A’s Pitcher Brandon McCarthy Doing Better, But Still In Danger
Oakland A’s pitcher Brandon McCarthy‘s condition has improved, but the MLB player remains in a “life-threatening” condition in a Bay Area hospital, just two days after he was hit in the head by a line drive.
McCarthy was struck in the right side of his head by a hard hit from Angels’ player Erick Aybar on Wednesday, reports USA Today. The hard hit gave the pitcher an epidural hemorrhage, brain contusion, and skull fracture.
The A’s player underwent a two hour surgery to relieve pressure on his brain on Wednesday, and while his condition has improved, A’s athletic trainer Nick Paparesta warned that his player is still in a life-threatening situation. Paparesta stated:
“Absolutely he is. It’s brain surgery. It’s life-threatening. At any possible moment something could go wrong, he could have a complication. Absolutely.”
Paparesta explained that McCarthy has gotten out of bed three times and sat up in a chair, as well as his bed. He is able to eat solid foods, can recognize visitors and is able to talk, though he refrains from doing so because of continued pain.
The athletic trainer went on to explain that doctors and the medical team told him the biggest issue is the patient’s reaction for the first two to three days after. Paparesta added:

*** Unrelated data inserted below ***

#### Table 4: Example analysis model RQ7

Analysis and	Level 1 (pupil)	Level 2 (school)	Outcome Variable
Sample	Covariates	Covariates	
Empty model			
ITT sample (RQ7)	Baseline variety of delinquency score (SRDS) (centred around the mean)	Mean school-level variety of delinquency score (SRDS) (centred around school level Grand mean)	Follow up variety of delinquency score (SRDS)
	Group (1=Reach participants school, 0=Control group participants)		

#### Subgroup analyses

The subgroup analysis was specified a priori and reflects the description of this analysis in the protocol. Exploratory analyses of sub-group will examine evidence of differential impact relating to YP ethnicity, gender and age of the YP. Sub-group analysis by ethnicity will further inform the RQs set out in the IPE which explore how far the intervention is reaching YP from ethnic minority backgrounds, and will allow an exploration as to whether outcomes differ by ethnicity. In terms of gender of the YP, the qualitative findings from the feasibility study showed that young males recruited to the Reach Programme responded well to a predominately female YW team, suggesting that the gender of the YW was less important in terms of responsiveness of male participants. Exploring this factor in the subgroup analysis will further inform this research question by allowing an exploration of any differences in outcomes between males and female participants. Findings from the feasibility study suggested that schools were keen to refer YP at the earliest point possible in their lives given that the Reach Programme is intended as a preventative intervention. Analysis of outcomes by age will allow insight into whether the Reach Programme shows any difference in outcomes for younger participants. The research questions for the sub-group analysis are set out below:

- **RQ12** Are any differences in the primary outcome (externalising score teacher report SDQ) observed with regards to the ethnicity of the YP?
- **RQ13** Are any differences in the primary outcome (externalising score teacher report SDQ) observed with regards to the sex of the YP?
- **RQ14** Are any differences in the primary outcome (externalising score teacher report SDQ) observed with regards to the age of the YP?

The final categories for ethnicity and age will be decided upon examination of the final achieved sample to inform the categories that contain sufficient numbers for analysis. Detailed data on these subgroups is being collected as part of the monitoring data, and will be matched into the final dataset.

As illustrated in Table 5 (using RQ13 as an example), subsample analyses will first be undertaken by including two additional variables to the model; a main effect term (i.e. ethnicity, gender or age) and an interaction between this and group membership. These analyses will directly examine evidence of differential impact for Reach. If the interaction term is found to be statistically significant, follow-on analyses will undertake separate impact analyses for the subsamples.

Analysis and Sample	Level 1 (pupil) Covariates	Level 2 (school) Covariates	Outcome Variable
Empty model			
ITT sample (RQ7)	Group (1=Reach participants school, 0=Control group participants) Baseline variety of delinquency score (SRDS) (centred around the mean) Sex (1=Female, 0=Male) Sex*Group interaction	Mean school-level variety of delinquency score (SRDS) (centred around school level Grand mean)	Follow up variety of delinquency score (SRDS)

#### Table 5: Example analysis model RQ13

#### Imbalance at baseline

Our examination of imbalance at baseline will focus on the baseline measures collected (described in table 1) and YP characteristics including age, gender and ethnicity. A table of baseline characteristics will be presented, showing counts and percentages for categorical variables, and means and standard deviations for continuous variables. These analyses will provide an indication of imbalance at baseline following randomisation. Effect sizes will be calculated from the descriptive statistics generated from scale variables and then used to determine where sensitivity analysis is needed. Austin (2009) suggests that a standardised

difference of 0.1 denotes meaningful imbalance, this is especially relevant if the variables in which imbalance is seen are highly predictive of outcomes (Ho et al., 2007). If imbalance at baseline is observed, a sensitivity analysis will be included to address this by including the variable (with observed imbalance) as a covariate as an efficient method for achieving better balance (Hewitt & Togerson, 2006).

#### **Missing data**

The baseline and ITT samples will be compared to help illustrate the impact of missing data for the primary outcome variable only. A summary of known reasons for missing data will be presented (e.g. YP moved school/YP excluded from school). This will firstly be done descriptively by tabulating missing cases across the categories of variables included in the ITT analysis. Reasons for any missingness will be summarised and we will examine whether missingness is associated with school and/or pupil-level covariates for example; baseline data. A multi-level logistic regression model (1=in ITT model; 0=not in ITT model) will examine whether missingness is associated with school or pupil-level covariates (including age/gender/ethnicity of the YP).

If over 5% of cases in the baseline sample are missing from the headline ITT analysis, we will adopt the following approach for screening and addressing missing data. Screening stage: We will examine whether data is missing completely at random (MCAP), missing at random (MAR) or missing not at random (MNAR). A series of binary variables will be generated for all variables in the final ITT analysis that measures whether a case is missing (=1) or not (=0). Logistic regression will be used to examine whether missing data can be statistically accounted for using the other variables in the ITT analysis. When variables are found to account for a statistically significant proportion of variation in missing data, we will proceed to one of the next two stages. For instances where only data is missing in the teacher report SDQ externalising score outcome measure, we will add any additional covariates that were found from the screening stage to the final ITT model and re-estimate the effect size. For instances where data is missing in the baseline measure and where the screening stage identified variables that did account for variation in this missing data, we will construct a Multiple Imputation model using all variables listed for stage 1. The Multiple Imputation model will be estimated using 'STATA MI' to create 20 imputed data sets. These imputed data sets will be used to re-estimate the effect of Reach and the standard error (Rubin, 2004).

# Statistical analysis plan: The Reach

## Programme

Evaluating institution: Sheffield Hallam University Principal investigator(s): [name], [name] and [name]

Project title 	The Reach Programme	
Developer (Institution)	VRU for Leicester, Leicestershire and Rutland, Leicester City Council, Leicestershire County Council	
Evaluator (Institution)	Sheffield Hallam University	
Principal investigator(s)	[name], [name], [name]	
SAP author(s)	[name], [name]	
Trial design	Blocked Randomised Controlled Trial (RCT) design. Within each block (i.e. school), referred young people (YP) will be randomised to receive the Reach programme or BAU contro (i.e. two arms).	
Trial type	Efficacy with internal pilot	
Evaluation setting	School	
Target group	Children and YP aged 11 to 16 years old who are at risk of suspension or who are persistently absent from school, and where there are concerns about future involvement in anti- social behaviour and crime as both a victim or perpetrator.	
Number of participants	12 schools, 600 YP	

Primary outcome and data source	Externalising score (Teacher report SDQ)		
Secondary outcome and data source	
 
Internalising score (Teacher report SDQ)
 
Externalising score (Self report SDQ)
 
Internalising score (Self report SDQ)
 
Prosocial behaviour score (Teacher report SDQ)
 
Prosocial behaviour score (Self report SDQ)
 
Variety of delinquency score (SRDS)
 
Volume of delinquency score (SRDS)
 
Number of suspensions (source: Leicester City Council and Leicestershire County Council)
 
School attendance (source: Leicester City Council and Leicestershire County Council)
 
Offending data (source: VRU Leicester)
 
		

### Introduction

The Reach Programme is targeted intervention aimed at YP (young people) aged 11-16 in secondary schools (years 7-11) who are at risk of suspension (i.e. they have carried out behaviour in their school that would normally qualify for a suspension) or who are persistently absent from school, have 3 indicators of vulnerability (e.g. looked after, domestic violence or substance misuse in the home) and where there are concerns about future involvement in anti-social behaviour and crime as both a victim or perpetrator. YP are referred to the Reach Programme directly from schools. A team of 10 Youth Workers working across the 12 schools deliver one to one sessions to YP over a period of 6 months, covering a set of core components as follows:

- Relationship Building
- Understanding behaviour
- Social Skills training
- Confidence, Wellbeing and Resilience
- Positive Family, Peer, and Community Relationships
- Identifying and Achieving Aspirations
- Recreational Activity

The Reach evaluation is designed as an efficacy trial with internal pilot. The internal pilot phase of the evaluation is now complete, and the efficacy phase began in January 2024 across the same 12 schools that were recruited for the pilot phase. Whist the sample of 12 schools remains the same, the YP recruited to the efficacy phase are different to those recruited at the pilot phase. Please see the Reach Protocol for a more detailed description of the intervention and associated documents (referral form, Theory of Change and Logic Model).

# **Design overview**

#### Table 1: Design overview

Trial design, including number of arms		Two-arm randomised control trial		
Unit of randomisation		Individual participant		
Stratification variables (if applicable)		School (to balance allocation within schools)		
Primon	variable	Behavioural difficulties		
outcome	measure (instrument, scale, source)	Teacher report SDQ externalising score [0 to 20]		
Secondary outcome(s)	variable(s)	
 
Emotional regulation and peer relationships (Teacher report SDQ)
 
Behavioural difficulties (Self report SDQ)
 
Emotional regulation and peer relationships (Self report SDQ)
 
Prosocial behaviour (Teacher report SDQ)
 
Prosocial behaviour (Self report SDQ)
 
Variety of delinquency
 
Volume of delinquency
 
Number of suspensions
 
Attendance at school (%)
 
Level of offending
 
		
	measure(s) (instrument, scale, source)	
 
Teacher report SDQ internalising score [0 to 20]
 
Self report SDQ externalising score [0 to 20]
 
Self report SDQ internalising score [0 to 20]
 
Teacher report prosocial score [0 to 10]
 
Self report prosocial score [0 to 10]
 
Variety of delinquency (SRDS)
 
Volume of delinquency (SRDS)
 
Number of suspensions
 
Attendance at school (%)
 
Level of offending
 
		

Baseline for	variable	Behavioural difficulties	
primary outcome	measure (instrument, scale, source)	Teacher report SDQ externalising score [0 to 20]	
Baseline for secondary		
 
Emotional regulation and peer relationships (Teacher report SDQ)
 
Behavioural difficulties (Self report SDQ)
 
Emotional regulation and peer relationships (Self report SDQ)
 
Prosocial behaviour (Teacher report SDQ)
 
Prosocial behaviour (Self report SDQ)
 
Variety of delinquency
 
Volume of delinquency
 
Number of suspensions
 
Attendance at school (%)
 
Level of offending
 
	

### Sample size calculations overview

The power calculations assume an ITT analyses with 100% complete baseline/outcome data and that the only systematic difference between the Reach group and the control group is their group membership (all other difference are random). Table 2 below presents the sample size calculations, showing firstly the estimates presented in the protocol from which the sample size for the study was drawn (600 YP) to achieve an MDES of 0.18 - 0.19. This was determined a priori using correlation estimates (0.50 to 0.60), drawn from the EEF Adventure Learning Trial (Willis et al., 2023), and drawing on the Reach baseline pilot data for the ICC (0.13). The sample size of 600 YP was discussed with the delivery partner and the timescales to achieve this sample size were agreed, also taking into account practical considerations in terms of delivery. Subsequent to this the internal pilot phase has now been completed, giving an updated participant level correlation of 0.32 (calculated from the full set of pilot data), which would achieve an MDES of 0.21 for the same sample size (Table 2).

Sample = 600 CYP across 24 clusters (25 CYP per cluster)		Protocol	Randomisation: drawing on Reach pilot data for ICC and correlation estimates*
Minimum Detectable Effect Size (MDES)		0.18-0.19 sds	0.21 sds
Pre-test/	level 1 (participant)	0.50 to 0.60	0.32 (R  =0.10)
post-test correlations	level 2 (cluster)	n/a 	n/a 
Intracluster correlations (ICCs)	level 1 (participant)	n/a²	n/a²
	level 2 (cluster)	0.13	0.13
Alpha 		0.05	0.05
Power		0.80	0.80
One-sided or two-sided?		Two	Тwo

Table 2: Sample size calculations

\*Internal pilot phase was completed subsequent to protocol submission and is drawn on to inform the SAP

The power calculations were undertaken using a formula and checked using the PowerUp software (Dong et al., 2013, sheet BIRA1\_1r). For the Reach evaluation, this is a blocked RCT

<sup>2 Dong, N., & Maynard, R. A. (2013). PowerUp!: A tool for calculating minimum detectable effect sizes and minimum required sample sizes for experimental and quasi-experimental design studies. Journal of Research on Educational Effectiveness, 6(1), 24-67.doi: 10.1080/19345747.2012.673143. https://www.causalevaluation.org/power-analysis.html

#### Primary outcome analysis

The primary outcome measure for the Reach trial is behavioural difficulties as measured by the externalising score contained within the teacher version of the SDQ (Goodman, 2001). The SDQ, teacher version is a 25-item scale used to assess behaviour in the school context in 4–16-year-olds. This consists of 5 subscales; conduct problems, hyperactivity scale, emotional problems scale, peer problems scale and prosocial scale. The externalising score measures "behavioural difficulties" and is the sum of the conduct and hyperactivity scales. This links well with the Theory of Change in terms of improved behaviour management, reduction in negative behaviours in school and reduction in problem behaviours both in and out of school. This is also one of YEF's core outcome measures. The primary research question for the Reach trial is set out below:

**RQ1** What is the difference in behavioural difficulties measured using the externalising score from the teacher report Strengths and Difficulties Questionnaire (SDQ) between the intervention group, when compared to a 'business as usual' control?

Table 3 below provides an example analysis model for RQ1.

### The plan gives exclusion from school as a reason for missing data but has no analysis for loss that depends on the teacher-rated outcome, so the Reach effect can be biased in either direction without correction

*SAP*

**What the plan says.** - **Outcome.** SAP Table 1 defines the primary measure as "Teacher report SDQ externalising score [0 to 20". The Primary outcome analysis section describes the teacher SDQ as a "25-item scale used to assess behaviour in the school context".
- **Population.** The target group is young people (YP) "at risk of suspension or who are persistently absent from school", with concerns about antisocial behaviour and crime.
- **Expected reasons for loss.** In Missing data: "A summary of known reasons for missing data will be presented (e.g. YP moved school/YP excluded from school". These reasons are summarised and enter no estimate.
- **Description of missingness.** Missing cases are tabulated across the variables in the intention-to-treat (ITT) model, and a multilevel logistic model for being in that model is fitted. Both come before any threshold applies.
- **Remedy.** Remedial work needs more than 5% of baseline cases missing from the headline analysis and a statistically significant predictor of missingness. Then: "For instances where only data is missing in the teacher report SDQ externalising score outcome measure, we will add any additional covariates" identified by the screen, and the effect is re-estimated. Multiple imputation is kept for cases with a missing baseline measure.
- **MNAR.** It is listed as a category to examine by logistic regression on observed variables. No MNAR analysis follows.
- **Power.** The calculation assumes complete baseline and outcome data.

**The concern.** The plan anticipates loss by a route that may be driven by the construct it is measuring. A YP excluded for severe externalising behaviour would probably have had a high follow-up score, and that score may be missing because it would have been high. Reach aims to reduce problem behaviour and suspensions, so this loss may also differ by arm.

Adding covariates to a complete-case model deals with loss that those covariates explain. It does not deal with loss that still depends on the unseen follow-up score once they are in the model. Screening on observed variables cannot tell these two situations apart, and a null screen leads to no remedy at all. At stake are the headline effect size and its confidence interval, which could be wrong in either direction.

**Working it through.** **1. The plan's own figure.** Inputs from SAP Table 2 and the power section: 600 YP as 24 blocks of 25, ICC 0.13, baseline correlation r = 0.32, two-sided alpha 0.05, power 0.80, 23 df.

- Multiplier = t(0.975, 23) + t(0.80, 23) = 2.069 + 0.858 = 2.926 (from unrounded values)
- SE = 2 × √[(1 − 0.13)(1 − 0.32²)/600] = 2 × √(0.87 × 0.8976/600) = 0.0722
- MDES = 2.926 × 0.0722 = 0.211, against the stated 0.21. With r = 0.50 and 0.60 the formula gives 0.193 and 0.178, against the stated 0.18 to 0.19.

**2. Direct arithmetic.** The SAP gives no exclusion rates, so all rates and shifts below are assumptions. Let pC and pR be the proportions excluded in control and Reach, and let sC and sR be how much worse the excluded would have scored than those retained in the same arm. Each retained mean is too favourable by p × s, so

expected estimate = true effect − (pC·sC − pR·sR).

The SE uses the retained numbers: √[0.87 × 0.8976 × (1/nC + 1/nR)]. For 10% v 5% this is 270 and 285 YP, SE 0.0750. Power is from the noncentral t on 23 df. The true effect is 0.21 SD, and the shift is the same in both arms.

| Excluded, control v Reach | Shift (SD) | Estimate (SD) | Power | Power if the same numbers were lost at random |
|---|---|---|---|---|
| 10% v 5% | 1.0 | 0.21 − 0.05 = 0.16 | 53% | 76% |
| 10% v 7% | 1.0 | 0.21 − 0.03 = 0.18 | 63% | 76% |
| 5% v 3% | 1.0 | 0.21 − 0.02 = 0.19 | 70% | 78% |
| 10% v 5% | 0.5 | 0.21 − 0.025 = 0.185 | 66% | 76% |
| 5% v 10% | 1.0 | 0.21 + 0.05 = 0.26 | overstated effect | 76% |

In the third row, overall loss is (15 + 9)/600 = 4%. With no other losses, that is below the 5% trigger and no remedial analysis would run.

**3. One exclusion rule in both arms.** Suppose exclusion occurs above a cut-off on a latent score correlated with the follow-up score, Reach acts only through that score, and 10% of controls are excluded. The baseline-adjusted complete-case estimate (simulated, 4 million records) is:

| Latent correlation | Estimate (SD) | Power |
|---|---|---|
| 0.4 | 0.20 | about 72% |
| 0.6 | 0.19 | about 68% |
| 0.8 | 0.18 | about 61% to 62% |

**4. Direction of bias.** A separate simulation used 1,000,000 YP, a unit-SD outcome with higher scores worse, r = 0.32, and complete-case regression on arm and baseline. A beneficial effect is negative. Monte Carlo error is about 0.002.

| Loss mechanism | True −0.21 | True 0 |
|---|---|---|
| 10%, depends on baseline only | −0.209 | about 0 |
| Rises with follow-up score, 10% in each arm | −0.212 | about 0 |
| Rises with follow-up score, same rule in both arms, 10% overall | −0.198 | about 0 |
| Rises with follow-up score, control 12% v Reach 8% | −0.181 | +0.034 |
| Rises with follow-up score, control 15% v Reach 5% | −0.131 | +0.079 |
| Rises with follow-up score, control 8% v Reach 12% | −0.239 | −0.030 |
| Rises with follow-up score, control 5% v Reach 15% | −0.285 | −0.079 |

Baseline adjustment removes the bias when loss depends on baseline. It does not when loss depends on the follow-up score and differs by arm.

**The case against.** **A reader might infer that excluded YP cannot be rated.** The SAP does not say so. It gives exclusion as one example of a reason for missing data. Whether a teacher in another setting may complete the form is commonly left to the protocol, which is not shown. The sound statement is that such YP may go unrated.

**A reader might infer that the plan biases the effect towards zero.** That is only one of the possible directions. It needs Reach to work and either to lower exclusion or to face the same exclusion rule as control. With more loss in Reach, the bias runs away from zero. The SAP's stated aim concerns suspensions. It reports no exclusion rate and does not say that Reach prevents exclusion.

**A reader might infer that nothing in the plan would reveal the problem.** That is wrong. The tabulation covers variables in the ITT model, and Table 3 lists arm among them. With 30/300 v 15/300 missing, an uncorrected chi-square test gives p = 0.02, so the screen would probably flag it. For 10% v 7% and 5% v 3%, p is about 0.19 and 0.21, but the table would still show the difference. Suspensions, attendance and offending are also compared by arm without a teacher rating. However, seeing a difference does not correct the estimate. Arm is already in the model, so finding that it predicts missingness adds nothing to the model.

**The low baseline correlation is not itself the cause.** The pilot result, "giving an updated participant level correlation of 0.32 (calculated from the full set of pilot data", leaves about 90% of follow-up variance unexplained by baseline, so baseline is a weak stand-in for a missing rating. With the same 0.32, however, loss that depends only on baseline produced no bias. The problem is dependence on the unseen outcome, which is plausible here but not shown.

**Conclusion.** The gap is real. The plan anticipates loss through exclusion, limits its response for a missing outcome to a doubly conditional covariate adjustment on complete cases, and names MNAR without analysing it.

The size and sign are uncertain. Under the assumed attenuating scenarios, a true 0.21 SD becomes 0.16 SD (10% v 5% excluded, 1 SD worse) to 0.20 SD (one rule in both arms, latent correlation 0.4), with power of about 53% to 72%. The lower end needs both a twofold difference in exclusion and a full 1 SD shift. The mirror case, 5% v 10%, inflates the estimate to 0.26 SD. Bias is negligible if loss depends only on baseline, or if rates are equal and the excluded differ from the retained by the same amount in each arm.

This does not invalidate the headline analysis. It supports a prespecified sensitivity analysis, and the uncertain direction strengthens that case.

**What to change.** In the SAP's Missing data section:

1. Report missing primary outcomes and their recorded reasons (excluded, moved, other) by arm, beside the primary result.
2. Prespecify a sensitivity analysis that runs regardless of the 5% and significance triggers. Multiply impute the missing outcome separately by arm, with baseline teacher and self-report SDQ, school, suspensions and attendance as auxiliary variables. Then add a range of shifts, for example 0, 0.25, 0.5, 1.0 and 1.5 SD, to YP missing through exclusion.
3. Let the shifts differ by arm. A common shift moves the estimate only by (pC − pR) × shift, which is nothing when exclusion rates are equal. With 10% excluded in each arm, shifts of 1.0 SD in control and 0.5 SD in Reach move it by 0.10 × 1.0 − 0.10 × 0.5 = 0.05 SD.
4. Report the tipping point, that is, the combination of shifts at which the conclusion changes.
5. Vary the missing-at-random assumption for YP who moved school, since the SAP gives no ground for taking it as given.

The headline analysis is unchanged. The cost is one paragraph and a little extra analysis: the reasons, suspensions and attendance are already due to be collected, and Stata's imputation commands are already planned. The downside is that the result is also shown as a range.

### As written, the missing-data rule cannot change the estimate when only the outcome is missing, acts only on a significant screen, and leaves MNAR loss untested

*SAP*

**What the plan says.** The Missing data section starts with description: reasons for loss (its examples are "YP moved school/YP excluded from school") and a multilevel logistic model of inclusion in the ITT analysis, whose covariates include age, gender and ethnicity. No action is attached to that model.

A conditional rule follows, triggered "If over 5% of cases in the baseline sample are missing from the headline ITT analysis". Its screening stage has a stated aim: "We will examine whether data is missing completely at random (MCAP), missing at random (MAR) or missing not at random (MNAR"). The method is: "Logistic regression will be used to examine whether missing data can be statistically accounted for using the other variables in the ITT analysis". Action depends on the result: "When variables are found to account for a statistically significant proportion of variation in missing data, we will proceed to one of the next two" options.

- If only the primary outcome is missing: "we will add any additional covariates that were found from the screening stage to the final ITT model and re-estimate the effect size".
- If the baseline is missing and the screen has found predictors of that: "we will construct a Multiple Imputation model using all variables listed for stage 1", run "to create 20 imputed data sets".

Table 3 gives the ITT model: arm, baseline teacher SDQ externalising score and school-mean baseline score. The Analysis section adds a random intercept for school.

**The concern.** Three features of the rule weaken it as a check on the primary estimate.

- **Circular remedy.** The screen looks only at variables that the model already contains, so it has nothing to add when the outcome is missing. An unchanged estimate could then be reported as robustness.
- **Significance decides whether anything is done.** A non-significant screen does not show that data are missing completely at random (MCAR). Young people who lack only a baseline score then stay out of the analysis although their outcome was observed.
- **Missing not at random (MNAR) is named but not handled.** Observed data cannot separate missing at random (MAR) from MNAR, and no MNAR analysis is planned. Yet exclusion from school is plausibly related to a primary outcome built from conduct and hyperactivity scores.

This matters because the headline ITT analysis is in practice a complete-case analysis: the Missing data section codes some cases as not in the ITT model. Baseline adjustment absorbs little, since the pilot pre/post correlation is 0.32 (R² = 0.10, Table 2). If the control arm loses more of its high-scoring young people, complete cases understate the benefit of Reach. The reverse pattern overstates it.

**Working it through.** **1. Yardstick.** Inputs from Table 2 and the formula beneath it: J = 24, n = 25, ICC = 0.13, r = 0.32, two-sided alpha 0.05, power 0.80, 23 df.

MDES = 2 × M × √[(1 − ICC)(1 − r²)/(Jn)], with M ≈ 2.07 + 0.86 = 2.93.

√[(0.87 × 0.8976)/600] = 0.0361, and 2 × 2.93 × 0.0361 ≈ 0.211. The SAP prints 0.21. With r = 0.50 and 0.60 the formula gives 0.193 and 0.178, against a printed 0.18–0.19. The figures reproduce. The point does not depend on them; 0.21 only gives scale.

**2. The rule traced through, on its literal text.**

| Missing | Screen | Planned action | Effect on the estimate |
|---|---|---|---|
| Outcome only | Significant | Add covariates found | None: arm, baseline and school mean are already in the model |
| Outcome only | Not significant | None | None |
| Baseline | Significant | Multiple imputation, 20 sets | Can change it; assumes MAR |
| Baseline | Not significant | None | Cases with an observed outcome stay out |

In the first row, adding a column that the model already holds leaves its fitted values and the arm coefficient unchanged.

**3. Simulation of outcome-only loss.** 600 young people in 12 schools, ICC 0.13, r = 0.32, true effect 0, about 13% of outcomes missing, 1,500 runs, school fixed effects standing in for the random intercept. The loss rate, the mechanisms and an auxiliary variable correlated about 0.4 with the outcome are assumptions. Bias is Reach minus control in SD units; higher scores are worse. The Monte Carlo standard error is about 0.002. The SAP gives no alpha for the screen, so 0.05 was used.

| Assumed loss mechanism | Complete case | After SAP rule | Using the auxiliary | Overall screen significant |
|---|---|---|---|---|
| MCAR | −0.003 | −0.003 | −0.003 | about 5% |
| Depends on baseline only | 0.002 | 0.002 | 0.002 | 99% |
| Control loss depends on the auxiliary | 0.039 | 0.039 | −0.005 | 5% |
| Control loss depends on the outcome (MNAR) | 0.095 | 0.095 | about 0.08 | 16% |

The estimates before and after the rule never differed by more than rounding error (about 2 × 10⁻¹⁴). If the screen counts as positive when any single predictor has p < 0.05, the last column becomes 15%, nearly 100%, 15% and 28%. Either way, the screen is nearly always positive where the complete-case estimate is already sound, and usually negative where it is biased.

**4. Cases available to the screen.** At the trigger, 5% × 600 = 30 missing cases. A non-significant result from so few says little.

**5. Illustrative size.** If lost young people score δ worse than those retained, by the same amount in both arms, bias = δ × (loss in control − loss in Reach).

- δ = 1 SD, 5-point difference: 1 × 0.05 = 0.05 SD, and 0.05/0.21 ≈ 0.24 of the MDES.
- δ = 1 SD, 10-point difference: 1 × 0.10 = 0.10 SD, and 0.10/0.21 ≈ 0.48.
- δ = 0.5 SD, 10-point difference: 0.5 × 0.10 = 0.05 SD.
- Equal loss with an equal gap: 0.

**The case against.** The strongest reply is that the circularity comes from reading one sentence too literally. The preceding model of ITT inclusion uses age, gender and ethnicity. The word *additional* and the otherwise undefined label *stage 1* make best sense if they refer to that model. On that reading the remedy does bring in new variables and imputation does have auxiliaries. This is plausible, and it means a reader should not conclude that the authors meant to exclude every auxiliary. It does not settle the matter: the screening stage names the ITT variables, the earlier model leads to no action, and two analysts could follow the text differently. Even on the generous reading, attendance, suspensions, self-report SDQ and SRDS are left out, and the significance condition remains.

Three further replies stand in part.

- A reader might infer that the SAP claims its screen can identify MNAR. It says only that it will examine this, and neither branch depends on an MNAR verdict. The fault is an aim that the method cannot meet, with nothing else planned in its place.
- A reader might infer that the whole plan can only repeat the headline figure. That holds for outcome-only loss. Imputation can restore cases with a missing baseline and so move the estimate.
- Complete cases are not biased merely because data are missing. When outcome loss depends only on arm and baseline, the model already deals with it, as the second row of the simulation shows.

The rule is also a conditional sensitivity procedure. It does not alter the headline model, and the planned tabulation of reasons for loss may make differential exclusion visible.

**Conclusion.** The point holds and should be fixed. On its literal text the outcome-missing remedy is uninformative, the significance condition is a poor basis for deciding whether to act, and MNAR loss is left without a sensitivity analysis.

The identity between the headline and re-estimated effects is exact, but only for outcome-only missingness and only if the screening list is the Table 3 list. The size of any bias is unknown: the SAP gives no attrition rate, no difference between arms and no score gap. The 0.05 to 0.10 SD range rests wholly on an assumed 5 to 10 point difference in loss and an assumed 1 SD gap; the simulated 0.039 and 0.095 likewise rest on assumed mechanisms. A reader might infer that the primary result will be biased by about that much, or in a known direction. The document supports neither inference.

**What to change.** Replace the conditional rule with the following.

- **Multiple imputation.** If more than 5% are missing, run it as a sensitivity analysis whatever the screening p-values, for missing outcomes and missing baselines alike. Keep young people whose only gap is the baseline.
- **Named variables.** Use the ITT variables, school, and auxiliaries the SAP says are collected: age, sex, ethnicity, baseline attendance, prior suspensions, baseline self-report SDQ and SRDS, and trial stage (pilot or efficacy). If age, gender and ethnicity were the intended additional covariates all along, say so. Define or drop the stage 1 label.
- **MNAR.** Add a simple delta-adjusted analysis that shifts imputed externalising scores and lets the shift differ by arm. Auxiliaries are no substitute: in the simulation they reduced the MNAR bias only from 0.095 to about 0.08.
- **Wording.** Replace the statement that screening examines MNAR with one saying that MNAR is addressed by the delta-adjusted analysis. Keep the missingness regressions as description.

“We’re coming up on day three (Saturday), so by the evening time there’s still the possibility of reoccurring or increase of swelling back again. If that happens, they can do different measures or techniques to keep that down. He’s not out of the woods but he showing great progress.”
The San Francisco Chronicle notes that doctors and the Oakland A’s team are not even thinking about whether Brandon McCarthy will return to baseball yet, because they are first focusing on him making it out of the injury alive. Paparesta added:
“First and foremost, we need to look at his life and make sure he stays alive. This is serious stuff and we want him to live. I think the next phase we would go through is to look at his simple gross-motor mechanics and skill set to get him through his normal active life. … Then later on down the road, we’ll worry about his fine motor skills. We’re just going day-to-day and making sure he’s making progress.”
Erick Aybar, the Angels player whose hit struck McCarthy on Wednesday, has both left personal messages for the pitcher and released a statement through the Angels. Aybar stated that:
“It has been a tough last two days for me as I keep replaying in my head when the ball struck Brandon. I am encouraged and thankful to know he has made significant progress, and I keep praying to God to help him recover quickly and fully. I also pray for him and his wife. Our game is a tight brotherhood, and right now we all wear the same uniform colors.”
Dr. Geoffrey Manley, the chief of neurological surgery at UCSF, is cautiously optimistic about Brandon McCarthy’s recovery, because when an epidural hematoma is treated properly, most patients can return to their full and active lives, including athletes resuming their sports. Dr. Manley added that the pitcher’s ability to get up and feed himself are great signs at this point.